Recent news has shown us that while we have made progress in combating the opioid crisis, we still have a way to go.
Preliminary data from the Centers for Disease Control and Prevention has found that for the first time since 1990, drug overdose deaths have declined. While this is good news on the surface, the underlying data shows that there are still serious problems that policymakers in Washington need to confront.
Deaths involving prescription opioids are on the decline, and those involving heroin have leveled off. Meanwhile, fentanyl overdose fatalities continue to surge, indicating that the dimensions of the opioid crisis have shifted, and there is a new drug that must be confronted.
Fentanyl is a particularly powerful synthetic opioid. Up to 100 times more potent than heroin, it is increasingly popping up in a variety of forms on the street, most times unbeknownst to the addicts using these illegal drugs. The drug is often pressed into counterfeit pills to mimic increasingly difficult-to-obtain, legitimate pharmaceutical opiates or used to lace heroin or any number of other drugs in order to pad the profits of drug dealers and provide users with a stronger high.
Given that the smallest amount of fentanyl — 2 milligrams — is enough to prove fatal, it is not difficult to fathom why this drug is now the driver of drug-related deaths. In 2018 alone, fentanyl was responsible for 31,897 overdoses — or over two-thirds — of all opioid-related deaths. Illicit manufacturing operations and laboratories simply lack the sophisticated equipment necessary to operate within this microscopic margin of error, and addicts are now paying the price.
Newly released data from the Society of Actuaries demonstrates just how deep the opioid crisis runs. Over a four-year period from 2015-18, it calculated the total economic cost of the opioid crisis at $631 billion. Dig deeper and you’ll find that families are often bearing the brunt of this addiction crisis.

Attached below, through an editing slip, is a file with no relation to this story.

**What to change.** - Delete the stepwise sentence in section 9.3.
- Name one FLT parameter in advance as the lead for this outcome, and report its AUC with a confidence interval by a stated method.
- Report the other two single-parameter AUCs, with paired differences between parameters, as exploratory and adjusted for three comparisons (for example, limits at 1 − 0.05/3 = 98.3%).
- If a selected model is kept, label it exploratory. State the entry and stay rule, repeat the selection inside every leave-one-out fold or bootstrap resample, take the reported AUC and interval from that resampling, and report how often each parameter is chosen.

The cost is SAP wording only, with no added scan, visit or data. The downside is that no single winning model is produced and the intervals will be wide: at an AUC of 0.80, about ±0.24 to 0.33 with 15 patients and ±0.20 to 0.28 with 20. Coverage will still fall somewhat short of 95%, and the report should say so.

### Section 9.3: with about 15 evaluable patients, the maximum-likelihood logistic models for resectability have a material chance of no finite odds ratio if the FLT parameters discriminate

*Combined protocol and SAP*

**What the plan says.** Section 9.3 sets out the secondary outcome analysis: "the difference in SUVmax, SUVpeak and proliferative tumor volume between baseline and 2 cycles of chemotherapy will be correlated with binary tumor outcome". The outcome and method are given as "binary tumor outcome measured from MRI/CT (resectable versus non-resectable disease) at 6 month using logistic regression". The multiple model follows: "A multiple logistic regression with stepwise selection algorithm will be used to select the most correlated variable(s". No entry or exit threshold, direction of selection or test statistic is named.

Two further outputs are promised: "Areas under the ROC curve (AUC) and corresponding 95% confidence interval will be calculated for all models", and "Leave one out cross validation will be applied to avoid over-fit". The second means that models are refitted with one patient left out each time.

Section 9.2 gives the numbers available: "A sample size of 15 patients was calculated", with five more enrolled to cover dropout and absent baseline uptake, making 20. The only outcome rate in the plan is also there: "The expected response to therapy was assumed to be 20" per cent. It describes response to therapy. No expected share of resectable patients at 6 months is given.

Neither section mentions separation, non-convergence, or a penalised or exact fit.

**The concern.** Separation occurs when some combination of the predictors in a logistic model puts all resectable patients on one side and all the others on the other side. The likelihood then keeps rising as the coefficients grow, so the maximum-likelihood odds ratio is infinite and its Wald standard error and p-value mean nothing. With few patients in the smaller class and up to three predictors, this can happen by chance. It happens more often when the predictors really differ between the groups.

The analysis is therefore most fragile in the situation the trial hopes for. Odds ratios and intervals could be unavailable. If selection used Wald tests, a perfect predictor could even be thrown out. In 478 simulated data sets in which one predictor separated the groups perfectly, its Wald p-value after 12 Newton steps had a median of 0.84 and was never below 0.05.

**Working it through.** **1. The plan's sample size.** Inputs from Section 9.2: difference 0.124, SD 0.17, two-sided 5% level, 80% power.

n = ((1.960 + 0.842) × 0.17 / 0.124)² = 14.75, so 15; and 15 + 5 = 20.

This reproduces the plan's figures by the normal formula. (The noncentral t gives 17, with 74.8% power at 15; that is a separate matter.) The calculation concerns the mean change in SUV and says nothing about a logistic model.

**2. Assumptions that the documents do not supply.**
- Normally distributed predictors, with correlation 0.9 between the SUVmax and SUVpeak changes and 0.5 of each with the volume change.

Social service programs are stretched thin. During that same four-year time frame, an additional $39 billion was spent on child and family assistance programs and education programs.
Every 15 minutes, a baby is born suffering from opioid withdrawal, a condition that results in costly hospital stays. CBS News reported that the opioid crisis is forcing more kids into the foster system, requiring the state or other family members to assume the child-raising responsibilities of drug-addicted parents.
There is no doubt that the financial and human costs of this crisis are enormous. Fortunately, Congress is taking action to identify and combat the actors most responsible for introducing illicit fentanyl into the United States: Chinese laboratories and Mexican drug cartels.
These two criminal enterprises work as a team to deliver these deadly drugs to our streets. Most fentanyl and the ingredients required to synthesize the drug are manufactured in China and shipped to Mexico, where it is then smuggled into the United States. The problem has become so bad that last year alone, more than 1,800 pounds of fentanyl was seized at the border, a 2,500 percent increase from just four years ago.
Congress is currently considering several versions of a bill known as the Fentanyl Sanctions Act, with an eye toward stopping the spread of the drug at its source. The legislation would enact sanctions on foreign manufacturers and traffickers of synthetic opioids, establish a Commission on Synthetic Opioid Trafficking, and authorize new funding to bolster the anti-smuggling efforts of U.S. law enforcement and intelligence agencies. If enacted, the bill would go a long way toward curbing the supply of illicit drugs pouring over our border.
We must also be sure to focus on treatment programs for those suffering from opioid dependency. As the former executive director of a drug and alcohol recovery program, I understand how difficult it can be for drug users to break the cycle of addiction.
Insurance coverage for treatment programs and mental health services is inconsistent, and policymakers should encourage the expansion of these benefits. Pilot programs such as Denver’s “Treatment on Demand,” which offers patients same-day, medication-assisted treatment, should receive additional funds as they prove successful.
Also, funding for initiatives such as “Access to Recovery,” a program piloted under President George W. Bush that provided those suffering from addiction a voucher to choose the treatment option that would help them the most, should be reinstituted. Finally, as funds start to flow in from opioid lawsuit judgments and settlements, we must be sure this money is not redirected for other purposes, as was the case with the national tobacco settlement. Instead, it should be sent directly to providers for much-needed treatment programs.
The progress we have made in reining in overdose deaths from prescription opioids and heroin has shown that we can make similar headway in the fight against fentanyl. In order to win this fight once and for all, though, we must be sure that the public policy prescriptions coming out of Washington match the reality of what is happening on the ground.
Ken Summers is a former member of the Colorado Attorney General’s Drug Trend and Response Task Force and the former chair of the Health Committee in the Colorado House of Representatives.
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